Haydn: London Symphonies Nos 93, 94 & 95 / Kuijken

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Kuijken offers a searching performance of No. 95 and affectionate treatments of 93 and 94. La Petite Bande strings play with crispness, precision and virtuosity, while the winds, beautifully tuned and blended, produce a round, cultivated sonority.

Hot on the heels of Goodman's readings of these three symphonies with the Hanover Band comes this rival period-instrument version from Kuijken and his Dutch orchestra. Though Goodman drives too hard in the first movement and minuet of No. 95, his performances score high in drama and physical excitement, playing up the music's often flamboyant contrasts of texture and dynamics. If Kuijken's readings lack something of Goodman's earthy exuberance, they have the edge in refinement and security of rhythm and ensemble. The strings of La Petite Bande eclipse even those of the Hanover in crispness, precision and sheer virtuosity; and the Dutch wind, beautifully tuned and blended, produce a rounder, more cultivated sonority—compare, for instance, the two performances at the opening of the Surprise.

In the two major-key symphonies Kuijken is airier and more elegant, with smoother, shapelier phrasing and less bellicose accents, as you can immediately hear in the triple-time opening movement of No. 93. And the minuets are more lilting less sheerly aggressive than with Goodman. I like the touch of gravity Kuijken brings to the Andante of the Surprise, though he is surprisingly fast in the Largo cantabile of No. 93, over-stressing the music's march background—there is no tenderness in the opening melody, and the climactic sequence of modulations from bar 48 (2'32" ff) needs more space to make its full expressive effect.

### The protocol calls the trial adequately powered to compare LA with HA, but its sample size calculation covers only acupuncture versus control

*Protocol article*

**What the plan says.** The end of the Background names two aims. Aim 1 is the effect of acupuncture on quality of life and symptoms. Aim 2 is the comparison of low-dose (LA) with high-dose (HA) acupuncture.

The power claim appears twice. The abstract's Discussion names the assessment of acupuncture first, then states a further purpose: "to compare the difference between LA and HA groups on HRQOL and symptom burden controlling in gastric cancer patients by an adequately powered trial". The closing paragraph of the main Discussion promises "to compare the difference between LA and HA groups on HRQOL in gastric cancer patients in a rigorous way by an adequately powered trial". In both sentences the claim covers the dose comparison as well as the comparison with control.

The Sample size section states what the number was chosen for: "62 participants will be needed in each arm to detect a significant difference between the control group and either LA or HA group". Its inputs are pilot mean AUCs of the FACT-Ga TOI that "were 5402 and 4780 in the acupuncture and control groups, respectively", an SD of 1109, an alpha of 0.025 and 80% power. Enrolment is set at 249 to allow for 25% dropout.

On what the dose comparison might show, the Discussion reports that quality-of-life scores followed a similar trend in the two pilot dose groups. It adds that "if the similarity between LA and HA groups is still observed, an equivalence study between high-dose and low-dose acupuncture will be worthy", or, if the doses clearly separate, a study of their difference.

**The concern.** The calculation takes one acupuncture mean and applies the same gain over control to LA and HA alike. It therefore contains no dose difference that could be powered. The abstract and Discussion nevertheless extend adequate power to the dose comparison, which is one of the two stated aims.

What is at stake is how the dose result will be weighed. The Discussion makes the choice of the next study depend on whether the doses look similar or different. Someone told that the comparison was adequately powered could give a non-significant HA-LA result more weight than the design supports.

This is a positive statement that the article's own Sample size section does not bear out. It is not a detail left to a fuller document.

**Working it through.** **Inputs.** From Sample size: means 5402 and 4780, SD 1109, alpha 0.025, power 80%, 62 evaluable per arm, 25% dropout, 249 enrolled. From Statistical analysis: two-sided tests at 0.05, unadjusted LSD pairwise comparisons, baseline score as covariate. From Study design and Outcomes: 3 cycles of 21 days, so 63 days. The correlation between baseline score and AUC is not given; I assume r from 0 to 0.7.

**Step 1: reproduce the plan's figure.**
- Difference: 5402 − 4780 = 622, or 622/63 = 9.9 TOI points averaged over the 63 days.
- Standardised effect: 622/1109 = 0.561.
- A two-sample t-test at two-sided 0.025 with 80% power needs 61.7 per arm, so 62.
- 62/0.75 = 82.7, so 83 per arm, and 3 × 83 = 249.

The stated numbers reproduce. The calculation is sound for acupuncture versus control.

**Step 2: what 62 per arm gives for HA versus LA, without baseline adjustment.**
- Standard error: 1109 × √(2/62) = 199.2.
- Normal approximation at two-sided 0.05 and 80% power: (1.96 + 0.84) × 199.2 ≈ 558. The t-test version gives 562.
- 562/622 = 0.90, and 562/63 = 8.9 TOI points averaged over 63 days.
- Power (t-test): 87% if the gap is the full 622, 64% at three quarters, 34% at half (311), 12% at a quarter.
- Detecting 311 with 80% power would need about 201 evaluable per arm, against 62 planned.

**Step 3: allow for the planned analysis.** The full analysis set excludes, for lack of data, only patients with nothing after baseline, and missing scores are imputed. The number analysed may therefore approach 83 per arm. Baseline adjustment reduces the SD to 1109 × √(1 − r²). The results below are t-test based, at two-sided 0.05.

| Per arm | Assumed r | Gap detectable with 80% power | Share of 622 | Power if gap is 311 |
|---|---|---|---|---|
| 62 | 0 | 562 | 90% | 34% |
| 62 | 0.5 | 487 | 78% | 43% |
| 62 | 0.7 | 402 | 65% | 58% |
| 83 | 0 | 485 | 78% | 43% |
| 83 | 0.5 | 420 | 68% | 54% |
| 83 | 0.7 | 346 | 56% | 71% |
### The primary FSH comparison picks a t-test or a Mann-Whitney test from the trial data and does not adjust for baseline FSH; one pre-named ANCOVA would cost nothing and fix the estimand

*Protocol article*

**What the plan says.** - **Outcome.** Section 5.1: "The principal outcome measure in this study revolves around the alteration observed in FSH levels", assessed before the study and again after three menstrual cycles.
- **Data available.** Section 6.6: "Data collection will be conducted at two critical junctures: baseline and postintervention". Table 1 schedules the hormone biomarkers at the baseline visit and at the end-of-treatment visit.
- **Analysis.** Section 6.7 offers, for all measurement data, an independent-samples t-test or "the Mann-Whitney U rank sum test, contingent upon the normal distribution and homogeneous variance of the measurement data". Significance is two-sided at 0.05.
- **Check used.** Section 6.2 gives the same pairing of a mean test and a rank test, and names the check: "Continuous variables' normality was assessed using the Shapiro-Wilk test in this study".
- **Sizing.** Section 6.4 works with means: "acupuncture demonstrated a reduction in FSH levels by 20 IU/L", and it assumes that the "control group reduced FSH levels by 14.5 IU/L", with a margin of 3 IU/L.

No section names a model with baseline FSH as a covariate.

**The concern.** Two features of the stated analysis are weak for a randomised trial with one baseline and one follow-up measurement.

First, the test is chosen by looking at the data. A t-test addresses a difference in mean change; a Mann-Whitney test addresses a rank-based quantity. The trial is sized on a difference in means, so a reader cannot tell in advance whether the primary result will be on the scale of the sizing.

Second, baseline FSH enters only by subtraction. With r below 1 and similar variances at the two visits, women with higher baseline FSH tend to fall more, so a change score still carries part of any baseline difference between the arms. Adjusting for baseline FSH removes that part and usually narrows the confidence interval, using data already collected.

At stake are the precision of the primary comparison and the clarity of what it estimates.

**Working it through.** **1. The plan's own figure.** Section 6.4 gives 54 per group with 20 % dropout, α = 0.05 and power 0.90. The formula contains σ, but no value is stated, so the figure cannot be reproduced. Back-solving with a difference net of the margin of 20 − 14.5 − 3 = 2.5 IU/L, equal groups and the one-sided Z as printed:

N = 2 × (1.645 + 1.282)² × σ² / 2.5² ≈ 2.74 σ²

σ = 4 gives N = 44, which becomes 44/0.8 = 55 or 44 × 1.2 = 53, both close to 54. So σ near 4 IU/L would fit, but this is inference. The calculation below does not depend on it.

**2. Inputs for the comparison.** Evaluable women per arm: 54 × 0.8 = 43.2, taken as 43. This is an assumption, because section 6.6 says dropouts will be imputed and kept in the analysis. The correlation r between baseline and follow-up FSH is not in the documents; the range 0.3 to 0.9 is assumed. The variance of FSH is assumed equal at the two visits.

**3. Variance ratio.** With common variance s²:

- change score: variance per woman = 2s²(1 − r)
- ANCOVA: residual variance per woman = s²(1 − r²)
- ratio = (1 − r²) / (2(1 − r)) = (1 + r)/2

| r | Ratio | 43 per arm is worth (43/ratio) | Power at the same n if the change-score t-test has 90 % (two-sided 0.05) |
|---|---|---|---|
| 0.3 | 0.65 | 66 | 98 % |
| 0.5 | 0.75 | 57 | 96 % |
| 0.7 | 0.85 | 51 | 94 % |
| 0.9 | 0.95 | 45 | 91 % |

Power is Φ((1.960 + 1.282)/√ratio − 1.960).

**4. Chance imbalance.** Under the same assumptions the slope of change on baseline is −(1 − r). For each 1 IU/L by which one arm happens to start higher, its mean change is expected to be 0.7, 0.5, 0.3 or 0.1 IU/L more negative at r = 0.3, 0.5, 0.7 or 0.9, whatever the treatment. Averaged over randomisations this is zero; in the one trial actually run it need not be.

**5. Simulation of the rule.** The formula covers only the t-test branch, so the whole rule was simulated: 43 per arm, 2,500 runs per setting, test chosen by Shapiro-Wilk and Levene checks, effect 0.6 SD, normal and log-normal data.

With a more ample tempo and broader phrasing Kuijken makes better sense than Goodman of the opening movement of No. 95, finding a certain troubled grandeur where the Hanover Band can seem merely choleric; and Kuijken's more measured reading of the minuet reveals the music's tragic implications more fully than the headstrong Hyperion performance. But the C major finale with its brilliant fugal writing, gains particularly from the bolder, brassier tuttis of Goodman's performance, and from his division of the violins left and right. Here and elsewhere on the new disc horns, trumpets and, especially, timpani are over-recessed, so that climaxes do not always blaze and thunder as they should—and invariably do on the rival version.

Otherwise I have no complaints about the recording, which combines warmth with transparency of detail (woodwind lines always clearly etched against the strings in heavily scored passages). Both versions, incidentally, use a keyboard continuo, not really necessary (or to my mind particularly desirable) in these richly scored works: Goodman directs from the fortepiano, as Haydn himself did in London, while Kuijken prefers a harpsichord, sometimes barely audible.

I should certainly not want to be without Goodman's forceful, high-octane readings of Nos. 93 and 94: but if I had to choose a single period version of these symphonies my vote would go, just, to Kuijken, not only for his more searching performance of No. 95 but because I suspect his subtler, more poised and (the Largo of No. 93 apart) more affectionate treatment of the major-key symphonies will wear better on repeated hearings.

-- Richard Wigmore, Gramophone [10/1993]

Product Description:

  • Catalog Number: DHM77275

  • UPC: 054727727528

  • Label: RCA

  • Composer: Franz Joseph Haydn

  • Conductor: Sigiswald Kuijken

  • Orchestra/Ensemble: La Petite Bande